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Questions arise for corrupt postmaster DeJoy over USPS gas-guzzler contract

In the wake of USPS’ announcement to replace its vehicle fleet with mostly gas-powered vehicles, lawmakers are asking questions about possible insider trading and seeking to ensure that the fleet purchases a minimum percentage of all-electric vehicles, as reported by Bloomberg.

Questions of insider trading

Congressman Tim Ryan of Ohio has asked the SEC to probe large trades into Oshkosh ($OSK), the company that received the $6 billion contract on February 22, the day before the announcement.

Stock trading volume went up on the 22nd, with a $54 million dollar block trade made late in the day.

Total volume for the day did not set a record, but it was much higher than in previous weeks. It was about as high as the most-traded days going back at least a year, though there had been other volume spikes as recently as January, which were similarly high.

Currently, we don’t know who made the trade or whether they might have had information, but regardless, a sudden large trade one day before a big contract was announced still raises questions over whether inside information might have gotten out.

Questions of corruption are bolstered by Postmaster DeJoy’s history. As former CEO of a logistics company, he was awarded a non-competitive $300 million contract, which was later audited to find that he had overbilled consumers by $53 million. Other reports found more instances of waste tied to his company.

Later, he became a major fundraiser and donor for the Republican Party and has been accused of breaking campaign finance laws via a “straw donor” scheme where he would reimburse employees for donations to republican candidates.

Finally, as postmaster general, he worked to gut the department in significant ways, including repeatedly attempting to interfere with the 2020 presidential election.

Legislators want more electric trucks

The company in question is a defense contractor named Oshkosh. The company produces heavy vehicles for military and public sector use, among other things. The company was founded in 1917 and has a long history of delivering vehicles for the US government.

The new vehicles “will be equipped with either fuel-efficient internal combustion engines or battery-electric powertrains and can be retrofitted to keep pace with advances in electric vehicle technologies,” according to the USPS announcement.

This might be reasonable if only a few long rural routes were left on gas for the time being, with the vast majority of vehicles being electric. But later, more information came out suggesting that only 10% of the purchase will be electric, and 90% will be powered by gasoline.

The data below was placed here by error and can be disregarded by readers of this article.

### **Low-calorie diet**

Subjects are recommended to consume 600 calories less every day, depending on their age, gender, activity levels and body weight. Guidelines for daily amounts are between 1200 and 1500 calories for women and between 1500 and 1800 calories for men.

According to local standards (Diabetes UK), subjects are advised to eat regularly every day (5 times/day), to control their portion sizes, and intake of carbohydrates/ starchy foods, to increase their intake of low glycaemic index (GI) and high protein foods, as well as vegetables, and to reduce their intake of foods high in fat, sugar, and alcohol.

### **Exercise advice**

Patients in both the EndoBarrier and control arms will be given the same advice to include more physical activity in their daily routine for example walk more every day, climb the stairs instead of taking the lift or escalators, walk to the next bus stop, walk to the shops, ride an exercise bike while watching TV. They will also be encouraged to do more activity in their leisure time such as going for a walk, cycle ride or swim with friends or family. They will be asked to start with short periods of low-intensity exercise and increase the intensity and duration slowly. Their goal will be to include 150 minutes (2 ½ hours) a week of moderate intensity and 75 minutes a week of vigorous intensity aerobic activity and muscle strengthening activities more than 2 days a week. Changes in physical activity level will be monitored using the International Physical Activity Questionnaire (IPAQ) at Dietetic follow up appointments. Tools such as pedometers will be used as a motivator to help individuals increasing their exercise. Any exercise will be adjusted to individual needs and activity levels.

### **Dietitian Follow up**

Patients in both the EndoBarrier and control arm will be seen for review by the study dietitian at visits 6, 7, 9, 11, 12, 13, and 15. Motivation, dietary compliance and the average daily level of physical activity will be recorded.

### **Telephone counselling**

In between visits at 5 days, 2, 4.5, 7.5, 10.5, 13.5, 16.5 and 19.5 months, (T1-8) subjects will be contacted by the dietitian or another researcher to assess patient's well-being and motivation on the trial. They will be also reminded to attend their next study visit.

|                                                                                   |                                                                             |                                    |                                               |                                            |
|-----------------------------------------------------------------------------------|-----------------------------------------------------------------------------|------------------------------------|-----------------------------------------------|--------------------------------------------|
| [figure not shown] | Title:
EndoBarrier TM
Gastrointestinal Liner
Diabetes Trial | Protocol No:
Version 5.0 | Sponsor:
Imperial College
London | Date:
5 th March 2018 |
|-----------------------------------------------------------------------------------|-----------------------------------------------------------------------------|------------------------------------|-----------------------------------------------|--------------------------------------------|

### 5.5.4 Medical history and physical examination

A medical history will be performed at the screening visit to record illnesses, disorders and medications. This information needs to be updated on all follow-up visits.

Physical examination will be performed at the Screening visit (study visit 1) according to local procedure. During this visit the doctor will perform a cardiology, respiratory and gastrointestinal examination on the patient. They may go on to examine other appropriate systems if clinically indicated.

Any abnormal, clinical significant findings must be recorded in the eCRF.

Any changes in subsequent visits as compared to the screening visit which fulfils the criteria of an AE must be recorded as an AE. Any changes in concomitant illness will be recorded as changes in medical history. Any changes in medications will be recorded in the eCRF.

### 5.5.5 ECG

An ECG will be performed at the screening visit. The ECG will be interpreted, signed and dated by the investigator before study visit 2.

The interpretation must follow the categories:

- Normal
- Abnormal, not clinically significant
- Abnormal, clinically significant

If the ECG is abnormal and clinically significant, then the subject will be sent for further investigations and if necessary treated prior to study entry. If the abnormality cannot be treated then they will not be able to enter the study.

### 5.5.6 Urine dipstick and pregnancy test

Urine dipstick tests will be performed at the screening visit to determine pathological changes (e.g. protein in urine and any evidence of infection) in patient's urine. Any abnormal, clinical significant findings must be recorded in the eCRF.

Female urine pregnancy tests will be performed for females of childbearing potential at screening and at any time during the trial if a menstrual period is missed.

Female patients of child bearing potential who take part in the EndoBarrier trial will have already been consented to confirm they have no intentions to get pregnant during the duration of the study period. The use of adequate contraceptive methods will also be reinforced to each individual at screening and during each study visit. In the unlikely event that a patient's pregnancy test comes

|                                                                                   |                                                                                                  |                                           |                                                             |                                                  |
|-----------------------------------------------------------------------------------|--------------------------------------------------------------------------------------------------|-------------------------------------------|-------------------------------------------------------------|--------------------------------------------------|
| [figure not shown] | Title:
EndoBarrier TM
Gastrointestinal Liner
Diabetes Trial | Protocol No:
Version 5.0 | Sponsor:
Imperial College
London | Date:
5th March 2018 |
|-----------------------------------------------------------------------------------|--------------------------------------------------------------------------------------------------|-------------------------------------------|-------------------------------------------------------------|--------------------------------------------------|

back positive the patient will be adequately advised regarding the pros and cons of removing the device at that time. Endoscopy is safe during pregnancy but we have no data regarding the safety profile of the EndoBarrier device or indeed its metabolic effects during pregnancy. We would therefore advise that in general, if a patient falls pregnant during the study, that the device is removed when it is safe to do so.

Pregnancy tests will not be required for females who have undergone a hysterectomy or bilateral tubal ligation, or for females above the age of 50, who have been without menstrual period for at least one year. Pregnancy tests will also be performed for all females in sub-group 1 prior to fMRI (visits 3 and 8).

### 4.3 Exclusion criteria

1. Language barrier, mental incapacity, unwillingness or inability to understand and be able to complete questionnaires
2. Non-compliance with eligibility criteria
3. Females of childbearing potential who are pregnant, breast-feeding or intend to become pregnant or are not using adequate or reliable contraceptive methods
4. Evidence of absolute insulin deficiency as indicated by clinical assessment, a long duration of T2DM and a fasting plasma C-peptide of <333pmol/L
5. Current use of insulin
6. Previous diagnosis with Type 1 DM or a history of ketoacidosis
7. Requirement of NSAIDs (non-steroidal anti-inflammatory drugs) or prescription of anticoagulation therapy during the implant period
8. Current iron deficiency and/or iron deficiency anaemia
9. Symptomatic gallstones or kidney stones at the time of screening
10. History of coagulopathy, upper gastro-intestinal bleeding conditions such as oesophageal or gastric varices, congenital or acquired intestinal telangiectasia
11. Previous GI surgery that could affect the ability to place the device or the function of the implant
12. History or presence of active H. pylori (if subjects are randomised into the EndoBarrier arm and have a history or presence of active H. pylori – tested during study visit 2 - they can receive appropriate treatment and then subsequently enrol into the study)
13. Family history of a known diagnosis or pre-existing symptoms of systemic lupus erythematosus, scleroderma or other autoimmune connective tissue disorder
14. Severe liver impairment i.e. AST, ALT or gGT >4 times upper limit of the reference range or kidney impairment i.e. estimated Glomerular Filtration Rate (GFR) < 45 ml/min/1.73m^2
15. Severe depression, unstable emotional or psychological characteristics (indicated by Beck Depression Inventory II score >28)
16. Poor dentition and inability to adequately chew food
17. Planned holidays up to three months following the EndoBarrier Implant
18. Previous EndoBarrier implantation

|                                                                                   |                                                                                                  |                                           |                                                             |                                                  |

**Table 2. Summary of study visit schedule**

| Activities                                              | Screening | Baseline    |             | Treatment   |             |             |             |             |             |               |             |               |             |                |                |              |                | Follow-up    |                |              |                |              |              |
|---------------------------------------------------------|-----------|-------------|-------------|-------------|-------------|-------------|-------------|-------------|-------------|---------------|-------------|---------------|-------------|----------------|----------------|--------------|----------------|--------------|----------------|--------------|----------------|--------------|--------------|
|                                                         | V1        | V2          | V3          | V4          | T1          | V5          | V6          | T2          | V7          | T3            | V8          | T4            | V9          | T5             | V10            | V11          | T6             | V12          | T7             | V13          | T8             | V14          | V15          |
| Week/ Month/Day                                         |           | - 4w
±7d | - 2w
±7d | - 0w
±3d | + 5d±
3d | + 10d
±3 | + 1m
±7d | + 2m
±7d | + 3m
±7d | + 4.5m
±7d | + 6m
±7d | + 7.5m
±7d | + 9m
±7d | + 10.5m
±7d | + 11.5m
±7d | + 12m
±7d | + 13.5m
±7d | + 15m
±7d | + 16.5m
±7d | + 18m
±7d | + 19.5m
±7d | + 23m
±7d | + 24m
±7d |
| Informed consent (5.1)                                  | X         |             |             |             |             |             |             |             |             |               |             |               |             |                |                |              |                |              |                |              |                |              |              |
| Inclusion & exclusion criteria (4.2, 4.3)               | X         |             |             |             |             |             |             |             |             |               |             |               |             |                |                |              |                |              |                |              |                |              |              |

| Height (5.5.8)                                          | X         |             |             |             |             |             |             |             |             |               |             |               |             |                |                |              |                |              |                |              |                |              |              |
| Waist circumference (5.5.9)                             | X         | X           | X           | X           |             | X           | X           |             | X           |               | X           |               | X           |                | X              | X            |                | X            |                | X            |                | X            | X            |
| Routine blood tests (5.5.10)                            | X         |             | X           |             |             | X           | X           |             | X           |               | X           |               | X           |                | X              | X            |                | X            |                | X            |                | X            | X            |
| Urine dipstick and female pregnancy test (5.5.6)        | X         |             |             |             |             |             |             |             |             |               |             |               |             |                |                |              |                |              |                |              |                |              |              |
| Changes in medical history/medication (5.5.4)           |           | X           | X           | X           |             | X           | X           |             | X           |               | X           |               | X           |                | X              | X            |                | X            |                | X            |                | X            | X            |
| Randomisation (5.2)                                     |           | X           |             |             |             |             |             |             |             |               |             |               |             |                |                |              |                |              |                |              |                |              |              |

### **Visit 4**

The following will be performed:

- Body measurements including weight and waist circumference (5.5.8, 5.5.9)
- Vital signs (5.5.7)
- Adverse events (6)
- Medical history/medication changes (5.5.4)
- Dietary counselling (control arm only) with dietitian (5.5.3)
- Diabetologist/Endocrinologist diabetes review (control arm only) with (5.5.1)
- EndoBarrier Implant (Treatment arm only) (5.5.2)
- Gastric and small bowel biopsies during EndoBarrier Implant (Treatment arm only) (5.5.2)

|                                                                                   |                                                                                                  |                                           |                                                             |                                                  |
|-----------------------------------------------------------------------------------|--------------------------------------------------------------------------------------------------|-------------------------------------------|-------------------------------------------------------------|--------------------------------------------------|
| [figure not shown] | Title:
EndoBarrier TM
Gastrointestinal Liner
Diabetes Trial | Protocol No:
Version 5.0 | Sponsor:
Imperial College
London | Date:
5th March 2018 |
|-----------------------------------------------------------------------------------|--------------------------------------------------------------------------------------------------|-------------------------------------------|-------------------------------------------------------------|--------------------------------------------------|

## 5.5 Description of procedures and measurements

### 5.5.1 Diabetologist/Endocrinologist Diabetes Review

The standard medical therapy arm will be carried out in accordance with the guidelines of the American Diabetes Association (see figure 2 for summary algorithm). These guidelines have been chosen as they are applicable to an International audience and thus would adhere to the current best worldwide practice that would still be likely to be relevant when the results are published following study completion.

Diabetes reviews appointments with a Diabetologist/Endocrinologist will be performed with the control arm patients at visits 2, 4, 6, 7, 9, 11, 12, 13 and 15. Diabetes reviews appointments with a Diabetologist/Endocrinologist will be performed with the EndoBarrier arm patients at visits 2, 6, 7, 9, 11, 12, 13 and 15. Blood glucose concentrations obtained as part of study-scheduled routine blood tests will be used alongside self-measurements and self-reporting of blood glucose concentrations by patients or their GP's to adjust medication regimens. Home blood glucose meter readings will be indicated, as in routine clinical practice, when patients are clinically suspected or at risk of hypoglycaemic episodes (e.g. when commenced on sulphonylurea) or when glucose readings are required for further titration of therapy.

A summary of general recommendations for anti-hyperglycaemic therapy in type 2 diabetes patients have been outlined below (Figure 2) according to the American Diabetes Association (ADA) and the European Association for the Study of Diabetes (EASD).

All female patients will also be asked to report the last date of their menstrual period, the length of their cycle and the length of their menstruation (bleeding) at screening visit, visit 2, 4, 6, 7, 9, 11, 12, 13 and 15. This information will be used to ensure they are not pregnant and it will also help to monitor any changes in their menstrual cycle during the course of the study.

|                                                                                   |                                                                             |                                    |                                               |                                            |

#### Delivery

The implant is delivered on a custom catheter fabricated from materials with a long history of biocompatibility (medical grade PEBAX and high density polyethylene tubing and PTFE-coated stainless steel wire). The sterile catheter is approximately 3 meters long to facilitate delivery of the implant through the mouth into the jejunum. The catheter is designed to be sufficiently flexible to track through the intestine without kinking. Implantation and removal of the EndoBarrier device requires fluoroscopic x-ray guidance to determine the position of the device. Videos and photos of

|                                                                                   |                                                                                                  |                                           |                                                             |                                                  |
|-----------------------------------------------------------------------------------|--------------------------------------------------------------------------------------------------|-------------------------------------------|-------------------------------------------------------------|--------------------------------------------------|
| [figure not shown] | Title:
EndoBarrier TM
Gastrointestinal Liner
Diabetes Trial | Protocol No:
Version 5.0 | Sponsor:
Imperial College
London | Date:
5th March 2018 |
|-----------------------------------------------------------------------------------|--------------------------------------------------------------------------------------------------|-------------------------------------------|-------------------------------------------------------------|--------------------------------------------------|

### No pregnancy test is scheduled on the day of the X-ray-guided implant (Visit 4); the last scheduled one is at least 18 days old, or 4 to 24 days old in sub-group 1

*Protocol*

This comes in contrast to President Biden’s announcement just a couple weeks prior that the entire federal electric vehicle fleet would be electric by 2030. The current Grumman LLV postal vehicle ended production in 1994 and yet is still in service. If the new vehicle lasts as long, this could mean the federal government would still have gas-powered vehicles on the road 18 or more years after their deadline to go electric.

In response to this announcement, Representative Jared Huffman of California says he will introduce legislation to ensure that the USPS contract consists of at least 75% electric or zero-emission vehicles.

Another representative, Mary Kaptur of Ohio, says she will introduce a bill intending to put a pause on the contract while questions of corruption and consistency with Biden’s executive order are answered. She, Ryan, and Ohio Senator Sherrod Brown all sent a letter to Biden requesting a halt to the Oshkosh contract.

Representative Gerry Connolly of Virginia, Chairman of the House Subcommittee on Government Relations, also took issue with both of these factors.

Prior to the announcement, another company, Workhorse Group, was thought to be a frontrunner for the contract. Their bid was for fully electric vehicles, and after Biden’s announcement, they seemed to be a shoo-in, which led to a significant rise in their stock price ($WKHS). Since the announcement, their stock price has gone down significantly, though it has recovered as more questions have been raised about the way the contract was rewarded. Workhorse Group is headquartered in Ohio, and a related company, Lordstown Motors, is headquartered in Ryan’s district.

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Jameson has been driving electric vehicles since 2009, and has been writing about them and about clean energy for since 2016.

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